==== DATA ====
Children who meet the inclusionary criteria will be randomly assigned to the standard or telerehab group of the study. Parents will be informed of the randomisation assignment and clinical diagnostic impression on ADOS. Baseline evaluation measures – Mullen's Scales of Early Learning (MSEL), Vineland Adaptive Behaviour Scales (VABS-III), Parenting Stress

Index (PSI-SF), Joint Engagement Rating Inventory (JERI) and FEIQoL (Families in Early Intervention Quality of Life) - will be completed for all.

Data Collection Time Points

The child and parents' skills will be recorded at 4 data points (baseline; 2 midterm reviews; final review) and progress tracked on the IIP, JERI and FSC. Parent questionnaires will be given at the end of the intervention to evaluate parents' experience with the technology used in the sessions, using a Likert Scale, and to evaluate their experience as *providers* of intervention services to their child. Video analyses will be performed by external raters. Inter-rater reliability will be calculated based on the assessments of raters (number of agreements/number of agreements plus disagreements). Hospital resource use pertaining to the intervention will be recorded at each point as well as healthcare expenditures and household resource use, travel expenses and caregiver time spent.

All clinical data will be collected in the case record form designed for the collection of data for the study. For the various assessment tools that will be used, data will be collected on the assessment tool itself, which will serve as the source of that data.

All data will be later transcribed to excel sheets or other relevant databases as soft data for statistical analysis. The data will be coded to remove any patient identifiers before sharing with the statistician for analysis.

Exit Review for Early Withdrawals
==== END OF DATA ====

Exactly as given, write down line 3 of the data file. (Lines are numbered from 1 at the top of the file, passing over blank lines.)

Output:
Data Collection Time Points